This is a rush transcript from "Hannity," December 7, 2009. This copy may not be in its final form and may be updated.

SEAN HANNITY, HOST: Now two Navy SEALs were arraigned earlier today on charges that they mistreated an Iraqi suspect accused of murdering four American contractors in Fallujah. Now, a third SEAL is set to be arraigned later. Now, one of the SEALs, 24-year-old Matthew McCabe, is accused of punching the detainee after his arrest. Mr. McCabe is receiving growing support from American citizens. In fact, protesters gathered in Norfolk, Virginia, today to protest the government's decision to try the SEALs.

And Mr. McCabe, well, he's speaking out, too. Here's what he told reporters earlier today.

(BEGIN VIDEO CLIP)

MATTHEW MCCABE, NAVY SEAL: I'm kind of like caught off-guard a little bit, especially when the situation hit the media and definitely by seeing my own picture in the media is kind of — it's not standard protocol.

(END VIDEO CLIP)

HANNITY: And joining me is Neil Puckett, who is Matthew McCabe's attorney.

Mr. Puckett, thank you for being with us.

NEIL PUCKETT, MATTHEW MCCABE'S ATTORNEY: Thank you, Sean.

• Video: Watch Sean's interview

HANNITY: I want to go through the facts of the case as we know them. First of all, the Iraqi detainee himself, that bridge incident where people were — contractors were hung from a bridge, this is the type of terrorists we're talking about in this case, correct?

PUCKETT: That's the exact terrorist we're talking about, Sean.

HANNITY: Yes, all right. So just for the sake of explaining to everybody, one of the things that I found most fascinating about this — and I got to give credit to Jed Babbin and Rowan (ph) Scarborough, who both wrote about this.

Chapter 18, Al Qaeda has a training manual. In this training manual that was released by the U.S. Justice Department, it says, "Members must complain, Al Qaeda members, of torture and mistreatment inflicted on them if they're captured." It's part of their training. Correct?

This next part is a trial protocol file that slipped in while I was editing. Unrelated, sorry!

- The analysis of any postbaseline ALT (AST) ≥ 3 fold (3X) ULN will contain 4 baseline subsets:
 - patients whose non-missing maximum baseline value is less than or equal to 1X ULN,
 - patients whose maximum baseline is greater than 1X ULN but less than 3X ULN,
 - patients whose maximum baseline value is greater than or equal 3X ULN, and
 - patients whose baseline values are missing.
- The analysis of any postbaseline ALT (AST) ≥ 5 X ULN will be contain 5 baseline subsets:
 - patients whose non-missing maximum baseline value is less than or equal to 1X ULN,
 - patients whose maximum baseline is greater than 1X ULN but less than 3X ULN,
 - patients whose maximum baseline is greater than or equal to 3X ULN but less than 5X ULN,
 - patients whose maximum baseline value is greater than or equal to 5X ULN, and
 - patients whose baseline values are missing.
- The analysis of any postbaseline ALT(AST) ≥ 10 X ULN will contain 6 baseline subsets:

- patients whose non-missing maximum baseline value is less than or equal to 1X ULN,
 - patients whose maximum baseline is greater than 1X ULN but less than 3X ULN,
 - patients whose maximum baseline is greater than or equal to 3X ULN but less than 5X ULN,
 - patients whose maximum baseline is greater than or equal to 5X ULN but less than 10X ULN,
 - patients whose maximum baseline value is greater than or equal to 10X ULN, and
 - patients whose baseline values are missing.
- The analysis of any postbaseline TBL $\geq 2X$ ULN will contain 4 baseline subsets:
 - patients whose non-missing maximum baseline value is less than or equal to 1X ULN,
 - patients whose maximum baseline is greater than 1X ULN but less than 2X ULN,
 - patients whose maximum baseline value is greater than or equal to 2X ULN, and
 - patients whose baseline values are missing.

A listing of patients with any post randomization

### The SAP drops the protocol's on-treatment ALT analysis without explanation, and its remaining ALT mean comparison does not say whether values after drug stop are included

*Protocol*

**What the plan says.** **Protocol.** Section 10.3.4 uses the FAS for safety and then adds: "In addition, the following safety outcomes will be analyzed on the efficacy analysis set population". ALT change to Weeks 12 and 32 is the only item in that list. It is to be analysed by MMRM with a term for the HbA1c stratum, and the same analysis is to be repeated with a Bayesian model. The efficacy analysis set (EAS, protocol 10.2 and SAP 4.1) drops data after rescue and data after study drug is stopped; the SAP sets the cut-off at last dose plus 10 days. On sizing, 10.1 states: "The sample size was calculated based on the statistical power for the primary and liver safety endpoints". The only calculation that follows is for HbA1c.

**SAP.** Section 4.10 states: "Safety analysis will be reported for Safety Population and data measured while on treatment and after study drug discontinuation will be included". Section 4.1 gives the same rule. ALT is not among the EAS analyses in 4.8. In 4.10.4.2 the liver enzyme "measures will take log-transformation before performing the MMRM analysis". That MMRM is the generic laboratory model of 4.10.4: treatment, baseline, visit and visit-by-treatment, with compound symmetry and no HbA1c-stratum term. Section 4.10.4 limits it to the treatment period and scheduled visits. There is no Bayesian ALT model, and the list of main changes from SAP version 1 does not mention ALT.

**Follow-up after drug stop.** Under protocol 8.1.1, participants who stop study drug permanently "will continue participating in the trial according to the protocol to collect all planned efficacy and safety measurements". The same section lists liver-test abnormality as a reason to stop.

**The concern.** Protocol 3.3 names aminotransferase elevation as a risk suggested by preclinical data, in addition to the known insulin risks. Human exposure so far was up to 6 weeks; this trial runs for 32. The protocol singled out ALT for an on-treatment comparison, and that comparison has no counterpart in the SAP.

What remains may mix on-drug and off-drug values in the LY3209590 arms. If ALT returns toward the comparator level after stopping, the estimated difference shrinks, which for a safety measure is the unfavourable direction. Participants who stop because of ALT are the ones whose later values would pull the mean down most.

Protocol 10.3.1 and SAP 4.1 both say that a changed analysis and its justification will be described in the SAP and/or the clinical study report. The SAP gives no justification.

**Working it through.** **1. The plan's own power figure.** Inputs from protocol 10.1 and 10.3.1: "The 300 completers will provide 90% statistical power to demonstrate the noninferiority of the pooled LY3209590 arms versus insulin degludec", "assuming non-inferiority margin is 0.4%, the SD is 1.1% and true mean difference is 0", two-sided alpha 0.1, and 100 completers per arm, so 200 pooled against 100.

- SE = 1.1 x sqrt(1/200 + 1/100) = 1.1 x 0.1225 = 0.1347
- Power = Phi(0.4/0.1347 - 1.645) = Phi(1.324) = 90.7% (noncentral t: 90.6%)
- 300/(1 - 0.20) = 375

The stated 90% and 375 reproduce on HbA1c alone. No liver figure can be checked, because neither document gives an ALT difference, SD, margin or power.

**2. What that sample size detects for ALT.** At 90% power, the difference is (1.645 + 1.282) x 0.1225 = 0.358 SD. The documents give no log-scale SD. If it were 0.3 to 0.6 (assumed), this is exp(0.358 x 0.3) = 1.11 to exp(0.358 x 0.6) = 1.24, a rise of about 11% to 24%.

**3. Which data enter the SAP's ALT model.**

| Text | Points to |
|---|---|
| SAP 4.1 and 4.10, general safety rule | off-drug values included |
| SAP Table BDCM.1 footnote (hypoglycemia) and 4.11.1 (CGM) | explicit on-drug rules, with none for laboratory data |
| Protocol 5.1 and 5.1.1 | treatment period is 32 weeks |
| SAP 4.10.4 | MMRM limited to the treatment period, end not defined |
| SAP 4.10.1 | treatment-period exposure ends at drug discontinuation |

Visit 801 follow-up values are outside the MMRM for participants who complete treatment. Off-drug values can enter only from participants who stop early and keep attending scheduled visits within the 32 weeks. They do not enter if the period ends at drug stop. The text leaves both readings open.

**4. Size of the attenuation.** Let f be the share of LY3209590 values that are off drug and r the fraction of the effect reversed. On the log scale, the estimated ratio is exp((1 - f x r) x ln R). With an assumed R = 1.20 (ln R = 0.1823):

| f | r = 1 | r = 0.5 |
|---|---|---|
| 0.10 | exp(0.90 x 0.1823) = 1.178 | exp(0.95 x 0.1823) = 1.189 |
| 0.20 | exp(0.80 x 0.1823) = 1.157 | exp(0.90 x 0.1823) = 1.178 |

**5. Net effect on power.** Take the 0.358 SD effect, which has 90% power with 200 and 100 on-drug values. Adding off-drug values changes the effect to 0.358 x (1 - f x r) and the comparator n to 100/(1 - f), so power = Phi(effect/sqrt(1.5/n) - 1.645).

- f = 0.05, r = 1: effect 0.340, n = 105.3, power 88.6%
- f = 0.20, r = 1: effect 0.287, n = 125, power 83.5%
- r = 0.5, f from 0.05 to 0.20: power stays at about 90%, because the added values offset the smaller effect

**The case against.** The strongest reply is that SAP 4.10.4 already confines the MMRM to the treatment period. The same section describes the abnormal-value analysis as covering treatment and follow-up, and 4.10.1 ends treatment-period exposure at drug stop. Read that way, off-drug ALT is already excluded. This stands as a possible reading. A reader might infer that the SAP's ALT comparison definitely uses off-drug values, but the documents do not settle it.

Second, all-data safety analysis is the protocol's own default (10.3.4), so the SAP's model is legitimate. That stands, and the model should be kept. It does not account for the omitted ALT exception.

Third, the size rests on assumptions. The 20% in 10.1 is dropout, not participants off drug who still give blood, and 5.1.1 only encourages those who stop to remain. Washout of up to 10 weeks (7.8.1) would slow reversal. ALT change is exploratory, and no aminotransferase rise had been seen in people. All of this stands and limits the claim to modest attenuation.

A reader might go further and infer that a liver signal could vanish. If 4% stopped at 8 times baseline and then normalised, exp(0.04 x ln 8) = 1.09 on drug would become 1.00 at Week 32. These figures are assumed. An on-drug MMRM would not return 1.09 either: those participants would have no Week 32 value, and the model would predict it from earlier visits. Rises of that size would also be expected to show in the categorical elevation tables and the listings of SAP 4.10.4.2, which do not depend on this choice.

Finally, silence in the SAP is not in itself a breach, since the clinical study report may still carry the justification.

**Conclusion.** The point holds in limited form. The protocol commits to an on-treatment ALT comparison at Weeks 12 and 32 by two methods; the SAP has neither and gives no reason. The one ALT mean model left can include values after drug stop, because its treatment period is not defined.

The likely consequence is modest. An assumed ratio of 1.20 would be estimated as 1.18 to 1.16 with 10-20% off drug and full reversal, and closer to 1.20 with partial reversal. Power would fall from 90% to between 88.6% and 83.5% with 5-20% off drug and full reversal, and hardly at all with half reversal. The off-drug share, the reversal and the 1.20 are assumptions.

PUCKETT: That's correct, Sean. And it's to be expected in every situation in which they're captured.

HANNITY: All right. So explain, then, how — because as I understand it, the Navy SEALs actually handed over to the Iraqi authorities this suspect and then was given back, and at one point there was some blood on him. Explain how do we even get ourselves in this situation, then?

PUCKETT: Sean, we get ourselves in this situation by listening to the Iraqi complain, taking his complaints seriously, investigating our own SEALs, American fighting men, and taking a terrorist's word over theirs.

HANNITY: Well, — but I want you to go into more detail here, though. So we handed over this terrorist, this murderer to the Iraqis, he's given back to the Americans.

And he just — all he has to do is accuse Navy SEALs, a terrorist makes an accusation. Explain how we got to the point where the SEALs are now put on trial for doing the very job that they're supposed to do.

PUCKETT: Well, Sean, the SEALs are being put on trial because they're suspected of — my client, Matthew McCabe, is suspected of punching the detainee. So the American command structure felt like it needed to take some action.